Duterte restores deal exchange in Mindanao
The ancient form of trade regulated by the government through President Rodrigo Duterte’s Executive Order No. 64
President Rodrigo Duterte issued an executive order institutionalizing barter trade in Mindanao and
creating 3 “barter ports” in Sulu and Tawi-Tawi to facilitate this type of trade.
Executive Order (EO) No. 64, Reviving Barter in Mindanao, also created a Mindanao Barter Council (MBC).
It signed by Duterte on Monday, October 29, and made available to media on Wednesday, October 31.
Barter is the trade of goods and services for other goods and services, without using money.
It an ancient form of trade practiced by many nations and cultures long ago. But barter, said the EO, continues to
“thrive and evolve as a living tradition” in Mindanao and in the larger eastern portion of Southeast Asia, or the Brunei
Darussalam-Indonesia-Malaysia-Philippines East ASEAN Growth Area (BIMP-EAGA).
Last September 11, Duterte said he would bring back barter trade in order to address soaring inflation in the country.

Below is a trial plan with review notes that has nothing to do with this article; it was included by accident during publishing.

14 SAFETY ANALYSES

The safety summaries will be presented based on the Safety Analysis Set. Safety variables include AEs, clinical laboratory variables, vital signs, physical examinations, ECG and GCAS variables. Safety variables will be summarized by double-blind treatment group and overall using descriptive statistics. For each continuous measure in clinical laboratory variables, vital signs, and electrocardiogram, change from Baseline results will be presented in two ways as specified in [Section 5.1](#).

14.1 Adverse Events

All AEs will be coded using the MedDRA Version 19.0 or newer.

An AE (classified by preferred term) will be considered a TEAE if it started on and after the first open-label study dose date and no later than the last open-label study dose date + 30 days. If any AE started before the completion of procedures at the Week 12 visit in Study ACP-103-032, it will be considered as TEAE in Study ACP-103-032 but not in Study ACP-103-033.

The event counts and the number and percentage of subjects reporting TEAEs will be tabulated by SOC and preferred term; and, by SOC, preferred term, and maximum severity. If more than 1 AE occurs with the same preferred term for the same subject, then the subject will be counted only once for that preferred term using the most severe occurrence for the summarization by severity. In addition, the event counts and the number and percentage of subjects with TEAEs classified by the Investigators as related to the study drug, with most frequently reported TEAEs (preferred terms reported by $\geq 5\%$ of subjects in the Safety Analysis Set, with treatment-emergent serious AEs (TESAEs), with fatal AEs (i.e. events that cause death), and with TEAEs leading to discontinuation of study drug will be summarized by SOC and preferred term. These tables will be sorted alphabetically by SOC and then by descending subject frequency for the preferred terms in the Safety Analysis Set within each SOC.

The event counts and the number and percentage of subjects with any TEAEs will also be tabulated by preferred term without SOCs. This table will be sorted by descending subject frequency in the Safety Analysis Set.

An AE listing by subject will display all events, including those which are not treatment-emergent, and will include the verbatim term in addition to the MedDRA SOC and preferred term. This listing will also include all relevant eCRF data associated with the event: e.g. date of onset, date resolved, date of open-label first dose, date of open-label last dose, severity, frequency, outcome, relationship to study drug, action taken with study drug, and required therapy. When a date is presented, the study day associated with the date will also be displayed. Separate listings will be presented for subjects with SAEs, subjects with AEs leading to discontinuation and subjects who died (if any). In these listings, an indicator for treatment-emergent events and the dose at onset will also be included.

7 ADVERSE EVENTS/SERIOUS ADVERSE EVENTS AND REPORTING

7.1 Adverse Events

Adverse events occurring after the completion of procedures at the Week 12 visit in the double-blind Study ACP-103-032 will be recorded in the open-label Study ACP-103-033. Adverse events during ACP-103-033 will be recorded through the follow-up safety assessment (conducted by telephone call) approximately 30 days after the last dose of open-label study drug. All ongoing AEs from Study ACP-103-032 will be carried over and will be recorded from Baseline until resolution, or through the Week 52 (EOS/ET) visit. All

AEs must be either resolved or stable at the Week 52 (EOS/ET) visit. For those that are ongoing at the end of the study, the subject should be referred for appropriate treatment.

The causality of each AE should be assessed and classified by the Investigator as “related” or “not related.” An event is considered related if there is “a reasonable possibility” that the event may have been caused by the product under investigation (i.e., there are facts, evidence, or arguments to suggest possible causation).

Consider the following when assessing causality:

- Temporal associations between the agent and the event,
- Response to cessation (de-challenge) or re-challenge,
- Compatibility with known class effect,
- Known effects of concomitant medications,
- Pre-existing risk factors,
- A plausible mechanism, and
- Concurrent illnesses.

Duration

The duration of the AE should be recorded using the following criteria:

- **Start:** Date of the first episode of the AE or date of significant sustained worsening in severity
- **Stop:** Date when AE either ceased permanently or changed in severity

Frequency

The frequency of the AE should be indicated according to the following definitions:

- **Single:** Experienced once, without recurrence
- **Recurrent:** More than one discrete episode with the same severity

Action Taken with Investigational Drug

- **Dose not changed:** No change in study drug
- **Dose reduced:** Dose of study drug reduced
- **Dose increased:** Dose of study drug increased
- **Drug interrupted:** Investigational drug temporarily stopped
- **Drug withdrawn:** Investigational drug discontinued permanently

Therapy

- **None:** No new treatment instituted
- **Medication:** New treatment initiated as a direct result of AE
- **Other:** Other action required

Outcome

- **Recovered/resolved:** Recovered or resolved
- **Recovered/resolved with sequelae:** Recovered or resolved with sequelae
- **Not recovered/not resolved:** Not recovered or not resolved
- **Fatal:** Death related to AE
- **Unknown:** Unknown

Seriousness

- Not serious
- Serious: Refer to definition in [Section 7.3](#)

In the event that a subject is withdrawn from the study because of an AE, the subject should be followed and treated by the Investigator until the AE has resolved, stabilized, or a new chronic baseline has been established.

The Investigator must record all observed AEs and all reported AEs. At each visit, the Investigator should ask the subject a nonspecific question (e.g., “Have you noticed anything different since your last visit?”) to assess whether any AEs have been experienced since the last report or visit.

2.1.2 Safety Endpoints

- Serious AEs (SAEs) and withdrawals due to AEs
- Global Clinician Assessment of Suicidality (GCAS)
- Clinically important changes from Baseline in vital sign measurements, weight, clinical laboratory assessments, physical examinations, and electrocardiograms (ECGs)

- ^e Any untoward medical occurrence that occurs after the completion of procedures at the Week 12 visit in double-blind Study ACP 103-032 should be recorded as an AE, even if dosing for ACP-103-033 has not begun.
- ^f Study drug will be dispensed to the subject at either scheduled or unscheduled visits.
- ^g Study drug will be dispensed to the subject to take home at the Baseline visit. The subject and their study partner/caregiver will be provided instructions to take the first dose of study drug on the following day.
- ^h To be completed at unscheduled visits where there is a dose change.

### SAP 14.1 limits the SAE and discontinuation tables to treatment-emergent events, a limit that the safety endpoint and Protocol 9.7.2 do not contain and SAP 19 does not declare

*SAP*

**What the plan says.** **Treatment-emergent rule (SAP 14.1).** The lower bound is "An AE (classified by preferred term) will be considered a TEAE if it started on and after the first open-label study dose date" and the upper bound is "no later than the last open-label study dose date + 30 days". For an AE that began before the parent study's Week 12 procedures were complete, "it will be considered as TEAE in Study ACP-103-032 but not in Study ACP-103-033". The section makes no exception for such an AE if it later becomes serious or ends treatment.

He had said then he would check if the “finance people” would agree to the plan.
How will barter trade work under the EO? The MBC to created will issue “comprehensive guidelines governing barter,”
including a mechanism to determine how goods to be valued.
Types of goods traded
The council will also create a list of what types of goods traded through a barter system.
To prevent smuggling and the flouting of existing customs laws, the MBC also ordered to come up with rules and regulations. It will accredit qualified traders who wish to engage in barter trade.
The MBC chaired by the trade secretary, while the Mindanao Development Authority chairperson and Bureau of Customs commissioner will serve as vice chairpersons.
Individuals from the chamber incorporate the Department of Finance, Department of Foreign Affairs, Department of Agriculture, Department of Trade and Industry under the Autonomous Region in Muslim Mindanao, Philippine Coast Guard, and Philippine Ports Authority.
Where should bargain exchange be possible? The EO orders the making of 3 “trade ports,” to be certify by the MBC.
The 3 ports are to be in Siasi and Jolo in Sulu and Bongao in Tawi-Tawi. Trade ports set up somewhere else just upon the endorsement of the President.
No duties for a few products. A few merchandises to foreign and exchanged by means of a bargain absolved from obligations, following the ASEAN Free Trade Agreement and the ASEAN Trade in Goods Agreement (ATIGA).
Hence, these arrangements mean ASEAN nations don’t force duties on specific products exchanged inside the area, barring rice, corn, and sugar.
Further, among the MBC’s undertakings is to issue controls to permit qualified bargain dealers to profit of the zero-duty benefits under ATIGA.